What is “The Southern Cameroons Problem”?

It is the annexation of Southern Cameroons (independent on 1 October 1961) by the expansionist government of La Republique du Cameroun (independent on 1 January 1960).

Is this the same as what some have called “The Anglophone Problem”?

No, it is not. The so-called “Anglophone Problem” is the catch-all phrase used to denounce the systemic (official policy) of institutionalized discrimination against citizens of Southern Cameroons by the Government of La Republique du Cameroun on the basis of language (the fact that they are mostly not French-speaking) and hail from the former British Southern Cameroons.

Is there a solution for both “The Southern Cameroons Problem” and “The Anglophone Problem”?

Yes, there is. It begins by recognizing that the Anglophone Problem is one of the symptoms of the Southern Cameroons Problem. The sustainable solution to both problems is the restoration of the independence of Southern Cameroons.

Are Southern Cameroonians seeking the restoration of their independence from the United Nations, the African Union or from La Republique du Cameroun?

Southern Cameroonians are seeking worldwide recognition that the independence of our people and our homeland has been confiscated ever since 1961 and the people of Southern Cameroons have been made second class citizens because of the ongoing occupation of Southern Cameroons and its colonial misrule by the annexationist and expansionist Government of La Republique du Cameroun.

Is the other name for what you are seeking not secession?

We do not seek secession. Southern Cameroonians voted in 1961 for the creation of a “Union of Two Equal States” bringing together La Republique du Cameroun (independent on 1 January 1960) and Southern Cameroons (independent on 1 October 1961). The “Union” that was supposed to have formed was named the Federal Republic of Cameroon. On 20 May 1972, the annexationist Government of La Republique du Cameroun used the overwhelming French-speaking population to topple the government of Southern Cameroons and impose a unitary dictatorship in which Southern Cameroonians have been condemned to second class status. In April 1984, one of the parties to what was supposed to be a “Union” of two equal states, finalized its secession from the “Union” by unilaterally reverting to the name La Republique du Cameroun.

Can the problems of marginalization not be resolved without a break-up?

The marginalization of Southern Cameroonians is very real, but marginalization, as grave as it is, stems directly from and is only a byproduct of the ongoing colonial occupation. The imposition of French (the dominant language) in courts and the use of French-speaking teachers in schools earmarked for English-speaking students are occurrences that would never be there had the people of Southern Cameroons maintained their government, as agreed to in the lead-up to independence in 1961. It will take the withdrawal of French-speaking occupation troops and paramilitary forces like Gendarmes; the calling back of French-speaking colonial administrators posted to Southern Cameroons by La Republique du Cameroun and the restoration of the Government of Southern Cameroons to begin to address marginalization.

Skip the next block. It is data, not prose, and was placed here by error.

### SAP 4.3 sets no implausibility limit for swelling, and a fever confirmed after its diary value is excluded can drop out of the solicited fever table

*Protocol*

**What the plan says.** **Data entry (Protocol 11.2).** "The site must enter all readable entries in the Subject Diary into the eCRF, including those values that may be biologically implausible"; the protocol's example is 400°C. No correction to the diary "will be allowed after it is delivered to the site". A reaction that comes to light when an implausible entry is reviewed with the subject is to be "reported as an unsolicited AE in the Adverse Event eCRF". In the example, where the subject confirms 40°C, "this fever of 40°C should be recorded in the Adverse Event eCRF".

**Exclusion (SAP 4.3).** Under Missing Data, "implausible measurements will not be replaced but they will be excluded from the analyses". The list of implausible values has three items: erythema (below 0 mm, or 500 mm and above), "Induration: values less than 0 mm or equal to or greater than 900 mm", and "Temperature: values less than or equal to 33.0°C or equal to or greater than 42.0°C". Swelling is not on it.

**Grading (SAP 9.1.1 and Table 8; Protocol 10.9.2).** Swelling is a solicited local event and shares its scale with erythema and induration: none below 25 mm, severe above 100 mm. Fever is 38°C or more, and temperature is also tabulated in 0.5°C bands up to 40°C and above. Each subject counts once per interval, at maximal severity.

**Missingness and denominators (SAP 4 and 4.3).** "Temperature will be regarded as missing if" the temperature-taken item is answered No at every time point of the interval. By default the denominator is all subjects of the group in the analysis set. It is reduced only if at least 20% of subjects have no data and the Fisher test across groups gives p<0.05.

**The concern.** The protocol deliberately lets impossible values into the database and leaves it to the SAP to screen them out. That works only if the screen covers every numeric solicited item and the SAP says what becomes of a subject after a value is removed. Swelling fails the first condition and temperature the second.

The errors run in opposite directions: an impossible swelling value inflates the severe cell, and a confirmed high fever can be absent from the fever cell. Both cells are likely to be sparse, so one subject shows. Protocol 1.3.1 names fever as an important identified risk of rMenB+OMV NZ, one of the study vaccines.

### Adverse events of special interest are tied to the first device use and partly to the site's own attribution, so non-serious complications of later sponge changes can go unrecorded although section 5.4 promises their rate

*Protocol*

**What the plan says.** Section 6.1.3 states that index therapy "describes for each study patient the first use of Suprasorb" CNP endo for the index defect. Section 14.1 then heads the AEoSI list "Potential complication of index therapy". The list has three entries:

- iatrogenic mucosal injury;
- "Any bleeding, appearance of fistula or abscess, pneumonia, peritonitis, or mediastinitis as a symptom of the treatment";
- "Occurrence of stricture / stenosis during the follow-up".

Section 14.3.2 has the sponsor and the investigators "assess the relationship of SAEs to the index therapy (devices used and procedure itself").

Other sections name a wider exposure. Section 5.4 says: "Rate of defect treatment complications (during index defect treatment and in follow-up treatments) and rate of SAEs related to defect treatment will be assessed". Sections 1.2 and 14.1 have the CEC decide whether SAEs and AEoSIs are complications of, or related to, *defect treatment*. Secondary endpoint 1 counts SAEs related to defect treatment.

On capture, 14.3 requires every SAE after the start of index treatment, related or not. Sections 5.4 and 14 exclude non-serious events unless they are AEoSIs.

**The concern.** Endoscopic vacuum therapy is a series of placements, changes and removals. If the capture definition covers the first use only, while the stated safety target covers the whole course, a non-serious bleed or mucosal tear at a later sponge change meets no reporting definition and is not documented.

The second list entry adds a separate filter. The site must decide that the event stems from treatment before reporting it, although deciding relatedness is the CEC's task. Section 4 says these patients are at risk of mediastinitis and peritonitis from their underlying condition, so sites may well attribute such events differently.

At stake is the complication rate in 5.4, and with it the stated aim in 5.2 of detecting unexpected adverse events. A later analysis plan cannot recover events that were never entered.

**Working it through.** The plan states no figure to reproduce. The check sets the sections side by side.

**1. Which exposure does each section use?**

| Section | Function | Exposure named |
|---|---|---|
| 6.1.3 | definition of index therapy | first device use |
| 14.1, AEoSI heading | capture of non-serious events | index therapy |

Is the situation that bad?

It is worse than anyone can find appropriate words to paint. The intent of La Republique du Cameroun from the very beginning has always been to annex Southern Cameroons. That is why it voted against independence for Southern Cameroons during the April 21, 1961 session of the United National General Assembly which granted the territory international sovereignty. Destroying the Federal Republic of Two Equal States in 1972 was consistent with that plot; as was reversion to the name La Republique du Cameroun. The Justice Minister of La Republique du Cameroun told its parliament in 2015 that “unification” in 1961 was meant to be like “dropping a cube of sugar into a bowl of water”. They wanted Southern Cameroonians to melt into oblivion and become Francophones. The many injustices of the past 55 years have now left Southern Cameroonians with no choice than to call for the restoration of their independence.

Should citizens of the French-speaking part of the Cameroons have a say in what Southern Cameroonians seek?

No, they should not and this is why. The decision to form a “Union of Two Equal States” was made in a Referendum (on 11 February 1961) in which only Southern Cameroonians voted. Putting an end to that experiment only requires those who voted for it to say they want out. Besides, citizens of La Republique du Cameroun have proven to the entire world that they are a different people from the people of Southern Cameroons, whom they mockingly refer to as “ennemis dans la maison” (enemies in the house), Nigerians and/or “Biafrans” (in reference to citizens of the failed Biafra Republic in Nigeria). For example, lawyers, teachers and students across La Republique du Cameroun are totally unconcerned by the injustices that led to the strikes by lawyers, teachers and students in Southern Cameroons because the police brutality and the killings of peaceful protesters have targeted Southern Cameroonians exclusively.

 

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